Prospective business owners have a variety of options when it comes to choosing how their business will function and operate. Whether your business is a sole proprietorship, general partnership, or corporation, several factors can come into play, including taxation, investing, and even privacy.
One of these options is to incorporate your business as a C-Corporation in the state of Delaware. Is a Delaware C-Corp right for your business?
In this video, our partner Tucker Villarreal breaks it down:
“Many of our clients ask us whether they should form a Delaware C-Corporation or advise us that they have already formed a Delaware C-Corporation and ask what they should do next. So we thought it would be a good idea to discuss why this entity structure is likely not the best for you.”
Cons to the Delaware C-Corporation
To incorporate in Delaware, you first must have a presence there, which means you’ll need:
- To hire a registered agent in Delaware
- Have franchise access in Delaware
- File any filer requirements in Delaware
The likelihood is that your company will only be doing work in the jurisdiction you primarily do business in.
When we consider states like Texas, you will also need to have a registered agent, pay Texas franchise taxes, and follow Texas filer requirements.
This means you’ll have to pay to work in two states when in all likelihood you will only work in one state at first.
Additionally, the C-Corporation form is not always the best fit for startups.
Just because some investors prefer C-Corporations and many large companies have a Delaware C-Corporation, does not mean that this entity form is right for your situation.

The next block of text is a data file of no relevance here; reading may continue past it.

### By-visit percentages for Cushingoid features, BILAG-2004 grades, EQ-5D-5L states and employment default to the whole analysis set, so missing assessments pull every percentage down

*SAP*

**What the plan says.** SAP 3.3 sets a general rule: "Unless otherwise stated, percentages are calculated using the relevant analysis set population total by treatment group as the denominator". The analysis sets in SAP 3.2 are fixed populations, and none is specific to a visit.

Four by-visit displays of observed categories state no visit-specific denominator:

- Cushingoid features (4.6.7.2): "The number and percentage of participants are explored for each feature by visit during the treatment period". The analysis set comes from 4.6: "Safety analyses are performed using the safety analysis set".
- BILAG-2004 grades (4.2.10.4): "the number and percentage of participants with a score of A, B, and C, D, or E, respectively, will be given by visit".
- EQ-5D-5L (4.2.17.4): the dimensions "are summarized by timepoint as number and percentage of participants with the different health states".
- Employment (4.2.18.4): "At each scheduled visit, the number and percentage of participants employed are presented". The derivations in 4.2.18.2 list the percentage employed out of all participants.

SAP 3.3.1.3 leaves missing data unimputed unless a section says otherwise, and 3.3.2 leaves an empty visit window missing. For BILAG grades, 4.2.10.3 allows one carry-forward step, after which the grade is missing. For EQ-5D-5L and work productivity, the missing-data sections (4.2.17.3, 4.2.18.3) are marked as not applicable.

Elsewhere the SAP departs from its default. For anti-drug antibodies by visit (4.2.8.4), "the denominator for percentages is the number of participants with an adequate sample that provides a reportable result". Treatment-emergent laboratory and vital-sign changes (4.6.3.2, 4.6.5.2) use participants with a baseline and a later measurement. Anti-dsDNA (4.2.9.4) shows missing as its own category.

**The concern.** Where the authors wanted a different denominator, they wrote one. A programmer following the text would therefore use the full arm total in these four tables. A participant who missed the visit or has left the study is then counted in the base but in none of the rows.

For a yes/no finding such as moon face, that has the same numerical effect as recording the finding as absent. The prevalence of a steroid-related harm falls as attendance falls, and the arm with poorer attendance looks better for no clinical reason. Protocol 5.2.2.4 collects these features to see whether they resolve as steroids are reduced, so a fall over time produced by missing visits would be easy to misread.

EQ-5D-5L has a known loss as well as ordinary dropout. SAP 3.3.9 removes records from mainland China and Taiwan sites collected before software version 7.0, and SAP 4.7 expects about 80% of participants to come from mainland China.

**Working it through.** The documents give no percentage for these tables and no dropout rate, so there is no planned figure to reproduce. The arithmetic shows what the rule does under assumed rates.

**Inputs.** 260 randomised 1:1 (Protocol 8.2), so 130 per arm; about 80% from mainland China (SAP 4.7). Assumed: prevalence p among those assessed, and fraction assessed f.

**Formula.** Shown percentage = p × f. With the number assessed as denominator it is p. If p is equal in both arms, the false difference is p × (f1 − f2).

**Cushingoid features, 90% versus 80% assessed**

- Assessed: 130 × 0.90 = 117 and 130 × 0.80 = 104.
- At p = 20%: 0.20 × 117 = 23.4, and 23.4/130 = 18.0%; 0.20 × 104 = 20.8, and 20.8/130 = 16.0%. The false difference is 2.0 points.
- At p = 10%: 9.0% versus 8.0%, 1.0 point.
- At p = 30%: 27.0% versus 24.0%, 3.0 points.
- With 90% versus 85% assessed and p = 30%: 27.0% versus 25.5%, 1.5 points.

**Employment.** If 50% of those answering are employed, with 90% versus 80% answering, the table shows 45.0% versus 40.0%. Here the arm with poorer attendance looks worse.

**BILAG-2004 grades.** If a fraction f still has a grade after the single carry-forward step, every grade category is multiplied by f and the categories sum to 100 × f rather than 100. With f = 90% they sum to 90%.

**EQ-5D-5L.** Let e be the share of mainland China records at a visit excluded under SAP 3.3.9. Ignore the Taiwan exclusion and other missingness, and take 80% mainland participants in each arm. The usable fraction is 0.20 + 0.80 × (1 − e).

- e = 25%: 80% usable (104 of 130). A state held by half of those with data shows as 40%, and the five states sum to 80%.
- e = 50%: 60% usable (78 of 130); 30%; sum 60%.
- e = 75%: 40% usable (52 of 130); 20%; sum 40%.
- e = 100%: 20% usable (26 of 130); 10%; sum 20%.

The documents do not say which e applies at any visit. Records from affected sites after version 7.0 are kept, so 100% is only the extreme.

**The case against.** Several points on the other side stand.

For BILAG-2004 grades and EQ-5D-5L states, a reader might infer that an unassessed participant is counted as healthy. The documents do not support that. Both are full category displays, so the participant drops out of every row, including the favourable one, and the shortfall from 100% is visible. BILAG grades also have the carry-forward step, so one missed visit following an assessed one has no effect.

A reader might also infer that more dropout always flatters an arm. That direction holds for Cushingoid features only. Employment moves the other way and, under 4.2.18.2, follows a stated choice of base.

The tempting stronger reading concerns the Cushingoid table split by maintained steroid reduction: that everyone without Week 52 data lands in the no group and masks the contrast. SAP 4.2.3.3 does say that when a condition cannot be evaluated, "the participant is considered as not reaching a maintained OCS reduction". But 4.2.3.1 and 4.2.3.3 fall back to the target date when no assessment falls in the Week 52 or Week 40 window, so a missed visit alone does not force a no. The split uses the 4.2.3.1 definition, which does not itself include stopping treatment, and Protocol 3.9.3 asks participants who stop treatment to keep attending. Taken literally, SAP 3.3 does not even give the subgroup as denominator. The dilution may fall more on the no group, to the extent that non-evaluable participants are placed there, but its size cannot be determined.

The corporate form is more rigid and formalistic than other forms like the limited liability company, or LLC. You may want to consider the benefits of being nimble at this young stage.
Lastly, there are tax consequences in forming a corporation that are not present in forming an LLC, as you may be missing out on many upfront deductions by making this choice.
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Pros to the Delaware C-Corporation
Delaware has a well-established Court of Chancery that specializes in business law and it has a strong body of law that is business-friendly.
Delaware also has greater privacy requirements in disclosing names of directors and officers. Lastly, large investors prefer the Delaware C-Corporation form because of the above reasons.
However, unless you have a big-time investor who’s wanting your company to be a Delaware C-Corporation, or you can, with certainty, say that your company will be working in multiple jurisdictions from the get-go, the Delaware C-Corporation is likely not the way you should go.
Keep in mind that you can always convert your entity to a Delaware C-Corporation if and when it becomes appropriate and beneficial for you. There will be costs associated with this but the conversion should pay off if you’re doing this to gain a large investor, for example.
Bottom Line for Your Business
You should form your company in the state that you will do most of your business in and choose a form that best fits you. Which, if you are a start-up, is more than likely an LLC.
Whether you’re ready to start your own business, or have an existing business, the team at Richards Rodriguez & Skeith LLP is ready to assist you in determining whether a C-Corporation is the right fit for you. Contact us today!